Geelong’s Back to Back Theatre will leap from stage to screen and an Australian-made video game and graphic novel will become an animated feature as part of Film Victoria’s latest round of production funding.
The Andrews Labor Government will invest $3.85 million to support 17 Victorian film and television projects ranging from feature films, to telemovies, television dramas, documentaries and web series.
“This diverse round showcases why Victoria is the creative state – and we’ll continue to strengthen our creative sector by backing creative talent,” said Martin Foley, Minister for Creative Industries. “Alongside acclaimed practitioners and emerging talent, it’s wonderful to see a diverse range of creative artists like Back to Back Theatre and Matthew Sleeth bring their talents to the screen.”
Among the projects, Oscar-winning Melbourne production company Passion Pictures Australia and Luma will team up for the animated feature Arkie based on the hit Australian graphic novel and Victorian-made game Scarygirl. Arkie has also received funding through Screen Australia.
Back to Back Theatre will make its television debut with Bunghole, a collaboration with Matchbox Pictures. The telemovie project – which will involve a cast and crew members with intellectual disabilities – aims to bring greater diversity to the screen sector.
In features, Victorian director Jonathan auf der Heide will deliver his second feature film while director Miranda Nation’s debut feature Undertow, filmed largely in Geelong and the Surf Coast, will tell a story of grief and a woman’s dangerous obsession.
In the online space, three fiction web series received support including Other People’s Problems, a dramedy about two ghost-writers, flawed family comedy The Edge of the Bush,and Maybe Today, which looks back on the life of Indigenous author, activist and master storyteller Boori Monty Pryor.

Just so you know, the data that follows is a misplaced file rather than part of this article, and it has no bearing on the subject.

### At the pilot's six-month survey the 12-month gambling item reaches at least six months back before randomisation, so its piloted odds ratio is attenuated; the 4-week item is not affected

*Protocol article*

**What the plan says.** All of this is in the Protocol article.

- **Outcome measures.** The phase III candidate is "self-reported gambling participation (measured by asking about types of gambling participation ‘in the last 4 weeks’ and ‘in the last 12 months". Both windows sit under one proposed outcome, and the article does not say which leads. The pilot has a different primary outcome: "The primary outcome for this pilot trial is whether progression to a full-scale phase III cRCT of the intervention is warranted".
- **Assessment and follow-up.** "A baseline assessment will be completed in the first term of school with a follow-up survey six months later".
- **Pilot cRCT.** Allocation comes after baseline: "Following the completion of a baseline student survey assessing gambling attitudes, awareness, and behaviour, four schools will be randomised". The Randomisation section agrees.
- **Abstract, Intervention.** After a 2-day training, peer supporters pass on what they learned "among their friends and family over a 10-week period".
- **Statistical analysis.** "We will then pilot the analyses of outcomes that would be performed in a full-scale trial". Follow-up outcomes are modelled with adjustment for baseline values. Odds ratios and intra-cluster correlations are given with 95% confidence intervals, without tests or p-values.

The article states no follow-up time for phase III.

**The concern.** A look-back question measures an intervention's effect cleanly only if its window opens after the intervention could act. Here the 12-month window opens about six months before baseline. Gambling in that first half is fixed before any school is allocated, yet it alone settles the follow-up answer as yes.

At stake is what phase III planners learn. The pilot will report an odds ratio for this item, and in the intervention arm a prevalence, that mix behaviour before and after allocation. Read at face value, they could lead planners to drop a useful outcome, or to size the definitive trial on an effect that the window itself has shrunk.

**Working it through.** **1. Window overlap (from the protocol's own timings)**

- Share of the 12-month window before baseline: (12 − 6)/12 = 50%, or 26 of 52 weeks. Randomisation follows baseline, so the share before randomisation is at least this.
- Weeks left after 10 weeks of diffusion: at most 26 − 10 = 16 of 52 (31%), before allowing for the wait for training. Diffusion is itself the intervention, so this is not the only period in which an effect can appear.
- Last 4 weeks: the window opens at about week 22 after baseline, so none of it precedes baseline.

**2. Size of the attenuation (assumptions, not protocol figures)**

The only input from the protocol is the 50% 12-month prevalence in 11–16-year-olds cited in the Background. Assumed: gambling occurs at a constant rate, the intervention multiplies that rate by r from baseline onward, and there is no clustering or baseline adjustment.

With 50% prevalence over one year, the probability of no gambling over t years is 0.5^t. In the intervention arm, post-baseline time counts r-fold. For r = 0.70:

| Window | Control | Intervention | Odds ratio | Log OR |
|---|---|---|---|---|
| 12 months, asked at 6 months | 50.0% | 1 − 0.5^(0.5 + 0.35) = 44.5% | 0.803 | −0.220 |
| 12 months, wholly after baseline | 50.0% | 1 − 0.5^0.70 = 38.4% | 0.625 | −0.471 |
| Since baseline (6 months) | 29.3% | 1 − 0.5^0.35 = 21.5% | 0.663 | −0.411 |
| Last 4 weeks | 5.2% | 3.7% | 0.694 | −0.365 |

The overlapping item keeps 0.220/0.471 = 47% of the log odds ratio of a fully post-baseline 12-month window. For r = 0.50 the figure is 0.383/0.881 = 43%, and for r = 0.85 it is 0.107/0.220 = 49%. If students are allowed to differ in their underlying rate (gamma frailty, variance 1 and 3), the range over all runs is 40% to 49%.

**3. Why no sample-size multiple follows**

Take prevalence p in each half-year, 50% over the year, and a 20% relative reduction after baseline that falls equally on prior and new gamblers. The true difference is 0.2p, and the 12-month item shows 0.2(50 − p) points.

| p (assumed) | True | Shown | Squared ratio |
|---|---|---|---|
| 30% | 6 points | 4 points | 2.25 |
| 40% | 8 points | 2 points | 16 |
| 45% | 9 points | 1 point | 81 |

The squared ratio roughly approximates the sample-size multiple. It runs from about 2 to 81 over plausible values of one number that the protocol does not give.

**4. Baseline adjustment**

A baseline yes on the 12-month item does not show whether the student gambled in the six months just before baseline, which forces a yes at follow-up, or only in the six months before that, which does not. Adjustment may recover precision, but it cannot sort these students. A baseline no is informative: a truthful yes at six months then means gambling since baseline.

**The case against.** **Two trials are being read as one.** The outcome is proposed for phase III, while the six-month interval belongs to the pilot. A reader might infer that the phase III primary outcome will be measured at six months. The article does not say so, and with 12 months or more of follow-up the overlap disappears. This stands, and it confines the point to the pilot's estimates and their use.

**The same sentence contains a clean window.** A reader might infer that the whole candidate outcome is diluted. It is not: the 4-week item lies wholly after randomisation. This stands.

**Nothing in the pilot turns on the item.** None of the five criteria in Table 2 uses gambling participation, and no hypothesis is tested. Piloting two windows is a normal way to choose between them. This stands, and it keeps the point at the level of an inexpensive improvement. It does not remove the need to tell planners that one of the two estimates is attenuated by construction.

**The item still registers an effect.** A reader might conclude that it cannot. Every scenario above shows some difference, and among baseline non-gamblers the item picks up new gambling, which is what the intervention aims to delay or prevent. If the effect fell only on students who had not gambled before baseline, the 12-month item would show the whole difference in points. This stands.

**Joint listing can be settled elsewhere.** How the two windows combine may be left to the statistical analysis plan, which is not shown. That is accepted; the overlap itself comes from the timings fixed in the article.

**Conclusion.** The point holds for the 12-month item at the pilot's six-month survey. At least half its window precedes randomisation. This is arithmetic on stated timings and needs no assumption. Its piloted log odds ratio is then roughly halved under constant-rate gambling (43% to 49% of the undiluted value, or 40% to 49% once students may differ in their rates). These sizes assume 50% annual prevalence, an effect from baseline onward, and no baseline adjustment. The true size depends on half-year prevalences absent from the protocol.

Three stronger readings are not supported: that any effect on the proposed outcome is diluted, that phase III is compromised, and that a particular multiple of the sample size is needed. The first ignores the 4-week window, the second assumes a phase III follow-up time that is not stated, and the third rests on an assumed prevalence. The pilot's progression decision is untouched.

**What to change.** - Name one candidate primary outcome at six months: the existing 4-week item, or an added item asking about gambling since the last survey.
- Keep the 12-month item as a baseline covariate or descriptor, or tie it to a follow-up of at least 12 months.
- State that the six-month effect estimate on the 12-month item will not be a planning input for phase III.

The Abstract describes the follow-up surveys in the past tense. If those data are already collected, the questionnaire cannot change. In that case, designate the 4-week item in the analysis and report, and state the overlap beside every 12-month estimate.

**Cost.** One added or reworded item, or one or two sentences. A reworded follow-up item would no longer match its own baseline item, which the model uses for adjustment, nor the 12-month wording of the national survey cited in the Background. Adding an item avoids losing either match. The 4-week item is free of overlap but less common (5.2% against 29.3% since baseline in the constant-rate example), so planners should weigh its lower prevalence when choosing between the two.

Five television drama projects also received funding, including popular Foxtel series Wentworth and new animated series Kitty is Not a Cat, which follows the story of a little girl raised by a household of felines.
Five documentaries have been supported, each shining a light on diverse social issues. Becoming Lumumba will trace Heritier Lumumba’s journey from immigrant to AFL star. Guilty will see Victorian artist Matthew Sleeth make his directorial debut in an exploration of the final days of the Bali Nine’s Myuran Sukumaran.
Funding will also see new projects produced in Victoria by Contact Films, Hoodlum Active and Screentime, with details to be announced shortly. In total, the supported projects will provide up to 2,740 jobs in the Victorian screen industry and contribute more than $61 million to the state’s economy.
“From a multi-million dollar animation project to a short form feature by a contemporary theatre group, we’re very pleased to support this diverse range of projects which are sure to delight audiences,” said Jenni Tosi, Film Victoria CEO.
For more information, visit: www.film.vic.gov.au for details.
Image: Back to Back Theatre – photo by Rhian Hinkley